April, 18th, 2019

By Christopher J. Stankus

Section 337 Investigations at the International Trade Commission (“ITC”) can be a vital weapon for patent owners to protect their U.S. intellectual property against infringing imports. Section 337 Investigations are resolved quickly, so they are very effective in protecting profits that would otherwise be lost to infringing imports. When deciding whether to file an infringement lawsuit in federal district court or pursue a Section 337 Investigation, or both, there are several factors that should be considered.

The key distinctions between an infringement action in the ITC and in district court are that the ITC issues exclusion orders—not monetary damages—to halt illegal imports at the border, which are enforced by U.S. Customs and Border Protection. There are no filing fees associated with a Section 337 Investigation, and a district court litigation may run in parallel to allow a patent owner to recover damages. Further, an ITC Investigation can be resolved in about 16 months, and a patent owner can seek emergency temporary relief prior to resolution. This expedited schedule is very advantageous compared to district court litigation, which can take well over 3 years for a decision.

Another unique aspect of an ITC Investigation is that its determinations of patent issues are for purposes of Section 337 Investigations only. As a result, the ITC’s final determinations on infringement, validity, and/or enforceability of a U.S. patent do not have a binding effect on district courts. This can be very beneficial to the patent owner as there is no risk of losing your patent in an Investigation.

However, unlike district court, filing a complaint in the ITC does not guarantee that an investigation will occur. The ITC has discretion to determine whether an investigation should take place, and if the investigation is instituted, the ITC itself conducts the investigation with a staff attorney acting as an independent party to the proceeding. Further, the patent owner must make a showing that a domestic industry exists or is in the process of being established. In general, Section 337 Investigations require that the patented technology has been exploited in the United States. The proof required to establish a domestic industry involves both an “economic” prong and a “technical” prong. The economic prong can be satisfied by demonstrating that the patent owner has significant domestic investments related to the patented technology, including investments in plant and equipment, employment of labor or capital, or its exploitation through engineering, research and development, or licensing. The technical prong is satisfied by showing that the patent owner or a licensee is practicing at least one claim of the asserted patent in the United States.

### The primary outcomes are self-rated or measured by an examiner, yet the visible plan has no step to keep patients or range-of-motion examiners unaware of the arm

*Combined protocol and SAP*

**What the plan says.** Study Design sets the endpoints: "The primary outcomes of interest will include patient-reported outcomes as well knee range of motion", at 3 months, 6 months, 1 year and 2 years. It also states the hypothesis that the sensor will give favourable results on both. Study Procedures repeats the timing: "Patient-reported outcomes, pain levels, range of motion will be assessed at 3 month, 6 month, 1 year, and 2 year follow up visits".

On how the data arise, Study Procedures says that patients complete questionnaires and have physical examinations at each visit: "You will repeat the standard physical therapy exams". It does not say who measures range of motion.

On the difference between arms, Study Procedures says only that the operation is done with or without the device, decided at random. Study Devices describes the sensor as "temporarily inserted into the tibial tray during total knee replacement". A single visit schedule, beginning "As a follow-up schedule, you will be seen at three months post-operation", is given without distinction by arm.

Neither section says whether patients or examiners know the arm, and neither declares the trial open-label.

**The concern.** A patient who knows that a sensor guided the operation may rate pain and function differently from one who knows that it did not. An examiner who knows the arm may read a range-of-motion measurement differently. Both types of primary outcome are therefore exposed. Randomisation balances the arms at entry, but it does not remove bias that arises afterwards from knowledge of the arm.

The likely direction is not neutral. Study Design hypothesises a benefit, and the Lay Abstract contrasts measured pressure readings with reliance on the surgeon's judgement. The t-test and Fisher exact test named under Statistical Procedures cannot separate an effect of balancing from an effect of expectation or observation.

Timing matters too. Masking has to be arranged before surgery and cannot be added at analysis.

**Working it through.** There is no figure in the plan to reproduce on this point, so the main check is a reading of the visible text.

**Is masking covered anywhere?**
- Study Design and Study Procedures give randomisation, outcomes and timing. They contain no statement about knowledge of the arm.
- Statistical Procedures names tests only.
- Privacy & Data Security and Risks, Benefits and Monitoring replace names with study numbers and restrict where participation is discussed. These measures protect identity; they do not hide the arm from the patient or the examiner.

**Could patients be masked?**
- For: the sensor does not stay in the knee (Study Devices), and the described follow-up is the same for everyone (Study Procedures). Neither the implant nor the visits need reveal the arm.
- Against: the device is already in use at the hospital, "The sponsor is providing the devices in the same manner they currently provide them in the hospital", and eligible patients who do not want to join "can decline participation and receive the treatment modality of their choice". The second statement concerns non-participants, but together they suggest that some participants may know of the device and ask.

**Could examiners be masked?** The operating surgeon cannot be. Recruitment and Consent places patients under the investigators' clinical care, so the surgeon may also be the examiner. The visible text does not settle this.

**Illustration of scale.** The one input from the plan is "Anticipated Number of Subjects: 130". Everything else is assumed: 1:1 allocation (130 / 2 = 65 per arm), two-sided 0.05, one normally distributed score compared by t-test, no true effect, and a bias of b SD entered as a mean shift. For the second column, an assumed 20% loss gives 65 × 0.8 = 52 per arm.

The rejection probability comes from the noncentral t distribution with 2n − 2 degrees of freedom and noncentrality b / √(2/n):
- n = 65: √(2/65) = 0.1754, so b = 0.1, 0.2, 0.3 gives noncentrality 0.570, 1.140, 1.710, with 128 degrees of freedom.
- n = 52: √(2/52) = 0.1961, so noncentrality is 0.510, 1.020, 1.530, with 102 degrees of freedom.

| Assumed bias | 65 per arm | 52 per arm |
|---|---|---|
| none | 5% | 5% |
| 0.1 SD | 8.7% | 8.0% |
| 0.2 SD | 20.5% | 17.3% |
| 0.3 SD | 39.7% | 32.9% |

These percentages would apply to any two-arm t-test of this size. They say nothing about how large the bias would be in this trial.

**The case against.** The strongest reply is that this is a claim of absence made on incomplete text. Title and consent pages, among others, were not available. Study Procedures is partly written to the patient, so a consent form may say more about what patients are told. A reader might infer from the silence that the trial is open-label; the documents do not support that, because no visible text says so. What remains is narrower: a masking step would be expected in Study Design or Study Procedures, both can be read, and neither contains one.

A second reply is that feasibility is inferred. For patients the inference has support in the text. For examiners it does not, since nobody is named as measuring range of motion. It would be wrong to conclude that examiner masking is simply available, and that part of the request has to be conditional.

Section 337 Investigations are an important enforcement mechanism in today’s economy. WHIPgroup’s patent litigation practice aggressively protects inventions and commercial products in the ITC, Federal Courts, and before the U.S. Patent Office’s Patent Trial and Appeal Board (PTAB). WHIPgroup’s attorneys excel in cases on behalf of both plaintiffs and defendants, having successfully litigated numerous cases through trial, obtained favorable settlements, and won appeals at the Federal Circuit.

 

WHIPgroup is leading counsel for U.S. and international technology companies. We specialize in patent and trademark law.

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